the history of modernization is by and large accompanied by much less bloodshed and chaos than the history of the great agrarian cultures preceding the fossil revolution. This is all the more remarkable as the number of people threatens to increase tenfold in just three hundred years. The fact that the uncontrolled multiplication of our kind may represent one of the greatest dangers to the present and to future generations does not even come to the attention of these critics. Instead, they listen to the general wailing, for these billions can, as I said before, make themselves heard for the first time in history, as almost everyone can now read and write. In countless books, quite a few intellectuals, who personally live in secure circumstances, talk about grievances that in former times would not even have been worth mentioning at all.
The criticism of the promises made by Enlightenment
is now as old as the Enlightenment itself, namely almost three hundred years. The extraordinary achievements that we owe to the prophets of reason is often ignored or even completely overlooked because they now seem so self-evident. Towards the beginning of the twentieth century almost all citizens – soon women too – had access to all the positions that a society could provide. This should have resulted in the first truly classless society. For the ideal, as the Enlighteners had conceived it, expressly stipulated that an individual’s performance alone should decide on his or her ability to hold a position. In principle, competition was to shuffle the cards anew in each successive generation, so that no one would be placed in a higher position because of his birth, for example because he had wealthy parents. However, it soon became apparent that the rich continued to provide their children with better jobs and became richer and richer just because their wealth offered them much better conditions. This, however, may not serve as an argument against the Enlightenment and its sense of justice, it only proves that the burden of the past has not been shaken off until today. It was not the Enlightenment that failed, but its realization.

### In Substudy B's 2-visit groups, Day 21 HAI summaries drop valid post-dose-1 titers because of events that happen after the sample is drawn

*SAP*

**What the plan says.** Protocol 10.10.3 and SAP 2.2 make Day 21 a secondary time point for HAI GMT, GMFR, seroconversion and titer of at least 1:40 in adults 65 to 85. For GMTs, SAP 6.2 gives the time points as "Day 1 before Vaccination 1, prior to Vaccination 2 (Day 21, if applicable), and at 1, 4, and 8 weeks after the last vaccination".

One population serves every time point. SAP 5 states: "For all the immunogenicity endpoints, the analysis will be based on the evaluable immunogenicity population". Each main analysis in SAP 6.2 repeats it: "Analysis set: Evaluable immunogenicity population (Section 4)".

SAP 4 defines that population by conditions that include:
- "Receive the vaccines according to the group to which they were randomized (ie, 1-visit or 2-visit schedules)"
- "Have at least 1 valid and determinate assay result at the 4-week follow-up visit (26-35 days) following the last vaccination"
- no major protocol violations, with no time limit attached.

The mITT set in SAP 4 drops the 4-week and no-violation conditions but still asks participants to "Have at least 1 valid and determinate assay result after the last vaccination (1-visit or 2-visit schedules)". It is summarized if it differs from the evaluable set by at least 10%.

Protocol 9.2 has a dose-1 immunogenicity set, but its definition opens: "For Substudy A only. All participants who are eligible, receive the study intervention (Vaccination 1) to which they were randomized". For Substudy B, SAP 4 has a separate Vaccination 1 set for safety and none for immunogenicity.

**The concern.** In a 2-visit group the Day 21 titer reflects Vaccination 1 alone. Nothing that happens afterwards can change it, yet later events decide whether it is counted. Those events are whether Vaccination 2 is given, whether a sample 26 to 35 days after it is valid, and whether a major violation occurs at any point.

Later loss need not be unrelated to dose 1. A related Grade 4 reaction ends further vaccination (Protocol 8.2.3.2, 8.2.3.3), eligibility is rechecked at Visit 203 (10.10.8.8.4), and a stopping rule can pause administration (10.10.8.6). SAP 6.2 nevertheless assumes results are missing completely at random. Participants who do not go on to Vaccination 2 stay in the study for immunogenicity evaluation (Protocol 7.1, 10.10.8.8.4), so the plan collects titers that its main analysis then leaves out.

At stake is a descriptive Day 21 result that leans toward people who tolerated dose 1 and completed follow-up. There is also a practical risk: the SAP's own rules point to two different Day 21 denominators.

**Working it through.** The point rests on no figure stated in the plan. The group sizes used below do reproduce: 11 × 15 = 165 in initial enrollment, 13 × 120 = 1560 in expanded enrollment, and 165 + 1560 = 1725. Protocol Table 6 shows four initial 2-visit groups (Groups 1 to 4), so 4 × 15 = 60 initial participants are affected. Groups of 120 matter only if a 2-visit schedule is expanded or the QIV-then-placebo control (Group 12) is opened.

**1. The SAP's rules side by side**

Only one kind of development would have been even more radical
than that which enlightened reformers from Voltaire to Diderot and d’Alembert to Kant and Hegel had in mind, namely the equal treatment of all people regardless of their abilities (which would do away with competition as well). Such treatment was probably the rule in the nuclear family since the beginning of human history: A mother loves her children, no matter whether they are strong or weak, stupid or intelligent. That was likewise the ideal that Karl Marx had in mind. In a classless society as he conceived it, “everyone gave according to his abilities and took according to his needs.”
We know today that such family-like solidarity actually existed in many small societies, from hunters and gatherers to some early garden cultures such as that of the Zuni. However, due to the law of agrarian dependence this ideal was never realized in any of the great agrarian cultures – every experiment of this kind has so far been drowned in blood: with millions of deaths most recently in the Cultural Revolution, to which Mao had exposed about a billion Chinese in the ten years between 1966 and 1976. Even more unthinkable is strict egalitarianism in the era of Warring States, when every nation strives to increase its pool of talent and willpower to the possible maximum. In such times all achievements that promise an advantage in competition and the struggle for better survival are particularly emphasized and rewarded, i.e. above all economic ability and military inventiveness. Competition is then so intensified that it is no longer seen by many as an opportunity, but only as a fight of all against all. Today – just like the people of the Axis Period two thousand and five hundred years ago – we are once again living in such an era. This is the real problem and one of the main theses of this book but it was pushed aside or overlooked by most critics of modernity beginning with Rousseau to Pankaj Mishra.
This is an excerpt from my as yet unpublished book: “Auf der Suche nach Sinn und Ziel der Geschichte – Leben in der Ära der Streitenden Reiche”. English version available on the net ( “In Search of Meaning and Purpose in History„)